This week saw Courtney, an eight-year-old girl living on the Canterbury estate in Bradford on TV as part of the BBC's Poor Kids programme, looking at the issue of poverty from the perspective of a child. In previewing the programme, Cathy Scott-Clark and Adrian Levy, writing in the Guardian quoted Courtney as saying:
Commenting on the state of the housing she lives in, Courtney continued: Tragic though Courtney's case is, it remains just the tip of a far too big an iceberg.
Across the UK, roughly 4 million children live in poverty; a figure which UNICEF argues puts the UK as having the 18th worst proportion of children in poverty within a list of 22 European counties. Across Northern England the situation is equally bleak.
In a recent study by Loughborough University for the End Child Poverty campaign, of the 20 Parliamentary Constituencies with the largest proportion of children living in poverty, five are within the north. And to compound the problem, the inequalities between constituencies in each of the three northern regions remains startling.
In the North East, whilst Tyne Bridge has 39% of its children living in poverty, in Hexham the figure is as low as 9%. In the North West, Manchester Central has 52% of children in poverty – the third worst in the country, while over in Ribble Valley, home to Deputy Speaker Nigel Evans MP, the figure is 6%. And in Yorkshire and the Humber: Hilary Benn's Leeds Central seat has 41% of children growing up in poverty conditions, in Nick Clegg's Sheffield Hallam constituency, the figure is at 6%.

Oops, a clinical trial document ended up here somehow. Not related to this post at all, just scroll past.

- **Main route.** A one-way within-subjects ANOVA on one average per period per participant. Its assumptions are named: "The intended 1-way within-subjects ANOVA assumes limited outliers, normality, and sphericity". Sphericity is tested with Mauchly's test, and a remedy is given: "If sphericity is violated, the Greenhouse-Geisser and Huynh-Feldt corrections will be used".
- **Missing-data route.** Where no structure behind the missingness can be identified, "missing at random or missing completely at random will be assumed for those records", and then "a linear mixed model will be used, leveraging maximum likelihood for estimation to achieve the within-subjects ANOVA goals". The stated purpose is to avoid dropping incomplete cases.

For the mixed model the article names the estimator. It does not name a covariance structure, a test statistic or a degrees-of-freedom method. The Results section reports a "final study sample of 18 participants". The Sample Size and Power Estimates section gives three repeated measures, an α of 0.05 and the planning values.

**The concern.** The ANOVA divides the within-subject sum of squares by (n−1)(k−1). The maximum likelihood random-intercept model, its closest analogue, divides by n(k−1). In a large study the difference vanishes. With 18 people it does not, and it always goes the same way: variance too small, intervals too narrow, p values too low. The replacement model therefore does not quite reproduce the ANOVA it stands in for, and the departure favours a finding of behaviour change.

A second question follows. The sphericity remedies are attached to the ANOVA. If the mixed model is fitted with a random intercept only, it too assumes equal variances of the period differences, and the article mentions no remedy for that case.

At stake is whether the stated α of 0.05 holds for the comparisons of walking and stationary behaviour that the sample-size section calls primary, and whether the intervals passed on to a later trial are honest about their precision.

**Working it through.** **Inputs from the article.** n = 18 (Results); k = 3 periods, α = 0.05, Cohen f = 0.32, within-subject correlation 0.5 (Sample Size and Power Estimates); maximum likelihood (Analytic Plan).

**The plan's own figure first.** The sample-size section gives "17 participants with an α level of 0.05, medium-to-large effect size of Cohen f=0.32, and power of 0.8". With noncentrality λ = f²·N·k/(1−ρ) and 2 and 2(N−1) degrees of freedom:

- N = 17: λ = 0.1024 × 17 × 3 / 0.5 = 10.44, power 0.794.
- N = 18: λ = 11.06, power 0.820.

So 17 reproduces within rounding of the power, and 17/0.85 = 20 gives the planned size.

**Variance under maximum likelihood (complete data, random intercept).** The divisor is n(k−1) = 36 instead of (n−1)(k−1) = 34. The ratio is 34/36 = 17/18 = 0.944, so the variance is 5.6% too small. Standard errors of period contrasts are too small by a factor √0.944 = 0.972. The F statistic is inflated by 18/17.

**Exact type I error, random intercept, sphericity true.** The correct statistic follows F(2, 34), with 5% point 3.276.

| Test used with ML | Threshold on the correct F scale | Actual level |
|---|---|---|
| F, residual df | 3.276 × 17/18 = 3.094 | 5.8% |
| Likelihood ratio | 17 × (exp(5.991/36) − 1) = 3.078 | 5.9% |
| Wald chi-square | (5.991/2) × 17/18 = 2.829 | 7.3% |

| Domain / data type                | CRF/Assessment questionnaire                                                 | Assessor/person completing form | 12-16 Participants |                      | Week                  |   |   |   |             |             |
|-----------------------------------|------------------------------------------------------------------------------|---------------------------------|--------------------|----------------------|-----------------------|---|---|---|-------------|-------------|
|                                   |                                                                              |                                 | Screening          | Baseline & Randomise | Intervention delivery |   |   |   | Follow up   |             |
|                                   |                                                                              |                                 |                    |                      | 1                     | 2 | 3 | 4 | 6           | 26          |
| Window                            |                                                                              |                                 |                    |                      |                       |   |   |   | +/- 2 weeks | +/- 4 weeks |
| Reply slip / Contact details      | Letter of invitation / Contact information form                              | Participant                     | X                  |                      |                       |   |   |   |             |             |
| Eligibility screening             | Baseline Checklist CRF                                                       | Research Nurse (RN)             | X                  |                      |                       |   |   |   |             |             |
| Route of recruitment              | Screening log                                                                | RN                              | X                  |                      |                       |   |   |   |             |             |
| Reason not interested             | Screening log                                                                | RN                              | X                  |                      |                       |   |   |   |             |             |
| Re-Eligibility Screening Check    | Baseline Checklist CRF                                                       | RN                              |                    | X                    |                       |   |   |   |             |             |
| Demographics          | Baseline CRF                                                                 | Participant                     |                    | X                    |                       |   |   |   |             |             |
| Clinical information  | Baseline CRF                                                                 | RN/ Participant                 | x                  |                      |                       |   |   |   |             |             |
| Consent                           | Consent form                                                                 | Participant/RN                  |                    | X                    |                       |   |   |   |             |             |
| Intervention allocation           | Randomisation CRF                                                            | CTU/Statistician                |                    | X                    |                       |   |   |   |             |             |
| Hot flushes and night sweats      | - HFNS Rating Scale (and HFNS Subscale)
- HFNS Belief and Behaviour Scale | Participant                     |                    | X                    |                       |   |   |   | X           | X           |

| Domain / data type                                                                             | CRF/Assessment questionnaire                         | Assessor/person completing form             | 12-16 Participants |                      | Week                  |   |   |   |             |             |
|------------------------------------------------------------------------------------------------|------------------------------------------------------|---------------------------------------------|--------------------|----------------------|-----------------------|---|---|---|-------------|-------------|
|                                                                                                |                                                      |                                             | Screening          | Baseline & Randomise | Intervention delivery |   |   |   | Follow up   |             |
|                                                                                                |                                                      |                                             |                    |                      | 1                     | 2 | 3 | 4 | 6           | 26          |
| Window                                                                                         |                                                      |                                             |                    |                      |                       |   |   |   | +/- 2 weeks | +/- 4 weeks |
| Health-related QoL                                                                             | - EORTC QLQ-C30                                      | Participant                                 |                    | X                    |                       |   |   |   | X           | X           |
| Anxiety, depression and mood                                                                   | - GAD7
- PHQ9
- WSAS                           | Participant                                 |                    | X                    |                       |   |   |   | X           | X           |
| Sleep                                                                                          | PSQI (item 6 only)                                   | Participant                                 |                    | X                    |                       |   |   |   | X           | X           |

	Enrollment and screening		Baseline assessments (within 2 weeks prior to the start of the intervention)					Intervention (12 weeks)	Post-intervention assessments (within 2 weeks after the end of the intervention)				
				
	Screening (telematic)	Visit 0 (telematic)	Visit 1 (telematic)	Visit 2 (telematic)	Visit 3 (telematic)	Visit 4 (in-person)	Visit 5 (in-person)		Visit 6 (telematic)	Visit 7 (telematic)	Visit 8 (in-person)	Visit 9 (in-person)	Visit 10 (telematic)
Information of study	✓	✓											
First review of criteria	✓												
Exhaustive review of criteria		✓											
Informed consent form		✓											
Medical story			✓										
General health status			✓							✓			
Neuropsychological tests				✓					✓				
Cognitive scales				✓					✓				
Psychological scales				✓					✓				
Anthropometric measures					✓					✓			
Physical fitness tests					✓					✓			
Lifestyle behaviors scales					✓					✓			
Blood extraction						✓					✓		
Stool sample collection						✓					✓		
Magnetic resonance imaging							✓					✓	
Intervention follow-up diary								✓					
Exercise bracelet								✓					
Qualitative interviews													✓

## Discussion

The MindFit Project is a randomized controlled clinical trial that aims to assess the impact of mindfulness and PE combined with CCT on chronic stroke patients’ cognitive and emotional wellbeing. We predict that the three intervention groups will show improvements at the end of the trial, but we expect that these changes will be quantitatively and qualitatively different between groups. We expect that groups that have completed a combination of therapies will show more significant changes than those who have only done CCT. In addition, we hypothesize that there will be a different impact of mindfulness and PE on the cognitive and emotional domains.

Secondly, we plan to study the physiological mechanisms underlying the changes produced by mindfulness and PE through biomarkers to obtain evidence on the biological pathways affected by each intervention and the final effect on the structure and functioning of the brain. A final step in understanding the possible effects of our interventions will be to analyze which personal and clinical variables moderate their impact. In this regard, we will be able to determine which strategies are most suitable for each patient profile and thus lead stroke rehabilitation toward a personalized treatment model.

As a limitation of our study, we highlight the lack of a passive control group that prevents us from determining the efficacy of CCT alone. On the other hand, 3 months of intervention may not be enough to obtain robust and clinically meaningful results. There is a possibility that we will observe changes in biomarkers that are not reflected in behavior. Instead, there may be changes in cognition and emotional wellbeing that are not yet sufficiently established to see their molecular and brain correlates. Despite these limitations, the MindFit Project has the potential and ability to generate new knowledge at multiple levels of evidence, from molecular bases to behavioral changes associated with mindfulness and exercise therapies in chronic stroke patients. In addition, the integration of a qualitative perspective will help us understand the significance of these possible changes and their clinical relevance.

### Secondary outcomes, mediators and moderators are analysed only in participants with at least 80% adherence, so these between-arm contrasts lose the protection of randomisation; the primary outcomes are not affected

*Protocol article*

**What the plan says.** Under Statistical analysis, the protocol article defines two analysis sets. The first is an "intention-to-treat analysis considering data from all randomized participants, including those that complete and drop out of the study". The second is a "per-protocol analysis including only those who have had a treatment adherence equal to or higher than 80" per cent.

With such a problem on our doorstep, in April the Government published its Child Poverty Strategy with a pledge that it would bring 350,000 children out of poverty. In publishing the strategy, the Work and Pensions Secretary, Iain Duncan-Smith outlined how it seeks to bring together a number of departments to improve the life chances of children, touching on role that the benefits, education and health systems combined can and should play in combatting poverty.
It's an approach which enjoys the support of Stuart Andrew, Conservative MP for Pudsey. Speaking to the Northerner from personal experience he said:
"Child poverty is one of the most serious issues which we, as a nation, face today and we need to look beyond reforming the benefit system for ways in which to tackle this problem.
"Having grown up on council estate in a family with very little money, I understand that we need to provide the tools to help these children and their families to escape the poverty trap. We also need to look at how we make it financially worthwhile for people to go to work, improving education opportunities and looking at ways to reduce family breakdown.
All well and good it may sound. But consider the Institute for Fiscal Studies warning that contrary to the Government's belief, its cuts (or reforms as ministers might put it) to benefits and tax credits will see 300,000 more children falling below the poverty line. This would reverse progress made under the previous Government which saw rates of child poverty fall to a 25-year low in its final year.
Speaking to the Northerner, Kate Green, Labour MP for Stretford and Urmston in Greater Manchester, a member of the Commons Work and Pensions Committee and formerly Chief Executive of the Child Poverty Action group explained: